Kingsman: The Golden Circle (2017)

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Are you sure I don’t look like a dick?  With their headquarters destroyed by missile strikes launched by power-crazed international drug dealer Poppy (Julianne Moore) and the world held hostage, members of Kingsman find new allies when they discover a spy organization in the United States known as Statesman. They’ve been holding a lepidopterist (Colin Firth returns as Harry) in their Kentucky distillery (a cover) since he got shot in the head a year previously and appears to be suffering from retrograde amnesia. He thinks he’s a butterfly collector and has no recollection whatsoever of being a spy. In an adventure that tests their strength and wits, the elite secret agents from both sides of the pond band together to battle Poppy and save the day, something that’s becoming a bit of a habit for Eggsy (Taron Egerton) … I’ve never considered genocide especially ladylike. With its retro stylings (London gentleman vs. Fifties-obsessed villainness), drink vs drugs, its nod to Michael Caine’s heyday (those spex), cute dogs, a meet-the-parents scenario, bombs and ultra-violence there’s something for everybody in this comic book sequel. Channing Tatum joins in the fun as the cowboy on a mission, with Jeff Bridges heading up the allied US spy gang and Mark Strong back as Merlin accompanying Egerton (with that awful white-Londoner-doing-black-argot shtick that is SO irritating) doing the superspy thang. Then there’s Poppy’s predilection for human burgers and kidnapping celebrity musicians. It’s cheeky, rude and fun. Somewhat. Not to throw rain on the parade, it’s a shame that writers of such creativity as Jane Goldman and (director) Matthew Vaughn don’t do something properly challenging instead of rehashing this nonsense. That’s two and quarter hours of my life gone in an exhausting tribute to special effects and let’s face it, this isn’t Lawrence of Arabia. Sigh. Hey, hey, Elton. Language. Okay, well, as fabulous as your catalogue is, I think I want to hear some Gershwin

Girls Trip (2017)

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How the fuck could I compete with pillow talk? Best friends lifestyle guru (the new Oprah) Ryan (Regina Hall), gossip journalist Sasha (Queen Latifah), divorced nurse Lisa (Jada Pinkett Smith) and party animal Dina (Tiffany Haddish) are in for the adventure of a lifetime when they travel to New Orleans for the annual Essence Music Festival years after graduation. Along the way, they rekindle their sisterhood and rediscover their wild side by doing enough dancing, drinking, brawling and romancing to make the Big Easy blush.  The ladies discover that Ryan’s husband Stewart (Mike Colter) is cheating on her and he turns up at their hotel but she already knows because they’re in counselling and her brand would be hurt blah blah blah …  Dull, Dumb, Dim and Trite, as I like to call them, are otherwise talented, funny, intelligent fortysomething women but hey this is the movies and they have to renegotiate their friendships in the context of social media, jealousy, money, failed pregnancy, drink, drugs, sex, pissing on people from a height or whatever you’re having yourself. They’re black so portraying them as utterly idiotic sleaze merchants is okay then. It’s equal opportunities for all. Yawn. Is that the time? Yup, time’s up. I’ll say.  A besmirchment upon one of my favourite towns. The absinthe that makes the women hallucinate should be handed out with the movie. Unbearable. Written by Kenya Barris and Tracy Oliver from a story by them with Erica Rivinoja. Directed by Malcolm D. Lee.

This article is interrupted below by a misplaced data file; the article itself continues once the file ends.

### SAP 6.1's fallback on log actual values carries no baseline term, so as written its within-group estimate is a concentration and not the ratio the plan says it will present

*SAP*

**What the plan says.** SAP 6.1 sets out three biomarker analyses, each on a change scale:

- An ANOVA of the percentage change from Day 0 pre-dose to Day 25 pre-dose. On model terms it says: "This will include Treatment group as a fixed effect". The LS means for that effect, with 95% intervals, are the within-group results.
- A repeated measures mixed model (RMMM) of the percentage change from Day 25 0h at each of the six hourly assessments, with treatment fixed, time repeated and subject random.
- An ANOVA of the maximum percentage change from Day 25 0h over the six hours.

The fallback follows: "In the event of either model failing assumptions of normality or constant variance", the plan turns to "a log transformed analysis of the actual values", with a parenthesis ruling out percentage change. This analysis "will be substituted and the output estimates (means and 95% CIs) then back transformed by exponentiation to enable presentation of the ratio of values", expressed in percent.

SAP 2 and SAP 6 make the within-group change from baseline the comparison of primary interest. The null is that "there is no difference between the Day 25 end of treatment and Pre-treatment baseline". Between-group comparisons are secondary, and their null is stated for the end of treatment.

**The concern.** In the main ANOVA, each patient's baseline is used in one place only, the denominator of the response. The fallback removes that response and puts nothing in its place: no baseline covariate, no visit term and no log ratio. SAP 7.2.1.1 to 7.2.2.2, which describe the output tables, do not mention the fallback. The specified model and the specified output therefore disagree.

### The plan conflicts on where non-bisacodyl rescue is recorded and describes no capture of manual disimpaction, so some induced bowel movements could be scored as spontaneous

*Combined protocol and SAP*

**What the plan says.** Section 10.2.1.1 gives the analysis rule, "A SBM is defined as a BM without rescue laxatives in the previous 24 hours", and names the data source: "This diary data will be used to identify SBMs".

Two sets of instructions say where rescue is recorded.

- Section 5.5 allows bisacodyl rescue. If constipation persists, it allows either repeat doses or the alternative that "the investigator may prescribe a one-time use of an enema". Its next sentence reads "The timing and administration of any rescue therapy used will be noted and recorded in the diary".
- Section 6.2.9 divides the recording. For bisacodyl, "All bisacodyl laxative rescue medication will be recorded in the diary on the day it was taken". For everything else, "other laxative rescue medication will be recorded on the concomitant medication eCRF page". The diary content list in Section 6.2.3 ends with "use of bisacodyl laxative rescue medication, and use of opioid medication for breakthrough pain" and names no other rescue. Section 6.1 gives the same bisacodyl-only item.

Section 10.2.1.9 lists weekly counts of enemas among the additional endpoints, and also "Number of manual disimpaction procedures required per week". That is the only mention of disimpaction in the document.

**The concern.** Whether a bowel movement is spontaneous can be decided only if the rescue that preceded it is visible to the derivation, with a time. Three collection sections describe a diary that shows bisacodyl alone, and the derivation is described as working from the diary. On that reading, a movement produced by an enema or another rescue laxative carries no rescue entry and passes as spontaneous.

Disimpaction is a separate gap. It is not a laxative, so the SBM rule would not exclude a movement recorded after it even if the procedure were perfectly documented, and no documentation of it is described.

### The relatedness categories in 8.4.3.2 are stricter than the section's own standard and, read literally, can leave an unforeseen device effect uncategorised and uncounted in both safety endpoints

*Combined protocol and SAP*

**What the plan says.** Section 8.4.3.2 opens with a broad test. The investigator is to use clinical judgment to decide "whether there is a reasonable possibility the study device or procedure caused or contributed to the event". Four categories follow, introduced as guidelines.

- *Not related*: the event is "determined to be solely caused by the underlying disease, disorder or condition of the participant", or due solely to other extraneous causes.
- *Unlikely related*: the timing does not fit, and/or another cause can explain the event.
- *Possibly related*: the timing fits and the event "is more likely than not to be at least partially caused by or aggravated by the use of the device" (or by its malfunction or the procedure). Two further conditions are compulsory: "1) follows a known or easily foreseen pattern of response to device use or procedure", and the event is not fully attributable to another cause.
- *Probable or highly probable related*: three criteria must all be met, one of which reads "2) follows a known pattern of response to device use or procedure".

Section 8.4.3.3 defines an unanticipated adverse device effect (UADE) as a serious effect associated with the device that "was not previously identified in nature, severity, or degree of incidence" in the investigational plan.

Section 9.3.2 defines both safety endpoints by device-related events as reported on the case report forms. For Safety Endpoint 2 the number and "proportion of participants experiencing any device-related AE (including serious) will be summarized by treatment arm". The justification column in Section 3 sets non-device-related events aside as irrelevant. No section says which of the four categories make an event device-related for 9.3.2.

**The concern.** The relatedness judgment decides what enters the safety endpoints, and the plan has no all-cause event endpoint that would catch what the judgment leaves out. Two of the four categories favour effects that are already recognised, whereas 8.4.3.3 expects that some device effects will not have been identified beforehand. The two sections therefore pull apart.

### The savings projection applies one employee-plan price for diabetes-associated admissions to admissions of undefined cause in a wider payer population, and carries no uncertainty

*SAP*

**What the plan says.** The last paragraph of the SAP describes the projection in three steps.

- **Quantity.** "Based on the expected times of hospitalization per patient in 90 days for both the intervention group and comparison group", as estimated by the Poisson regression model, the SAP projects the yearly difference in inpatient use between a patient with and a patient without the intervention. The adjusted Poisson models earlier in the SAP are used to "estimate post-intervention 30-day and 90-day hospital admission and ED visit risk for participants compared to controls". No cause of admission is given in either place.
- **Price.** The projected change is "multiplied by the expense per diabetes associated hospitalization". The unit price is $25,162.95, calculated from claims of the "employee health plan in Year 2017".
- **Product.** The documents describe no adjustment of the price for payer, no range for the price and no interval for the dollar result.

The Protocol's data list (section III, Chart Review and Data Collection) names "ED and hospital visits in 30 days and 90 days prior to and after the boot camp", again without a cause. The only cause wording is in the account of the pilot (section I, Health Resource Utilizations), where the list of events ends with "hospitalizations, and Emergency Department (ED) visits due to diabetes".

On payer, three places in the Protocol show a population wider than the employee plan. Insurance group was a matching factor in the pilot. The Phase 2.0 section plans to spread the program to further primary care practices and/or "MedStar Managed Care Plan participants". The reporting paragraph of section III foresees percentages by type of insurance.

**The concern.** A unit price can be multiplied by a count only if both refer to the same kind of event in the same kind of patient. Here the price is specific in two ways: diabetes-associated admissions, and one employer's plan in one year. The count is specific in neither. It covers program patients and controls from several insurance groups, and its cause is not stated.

Tamara Drewe (2010)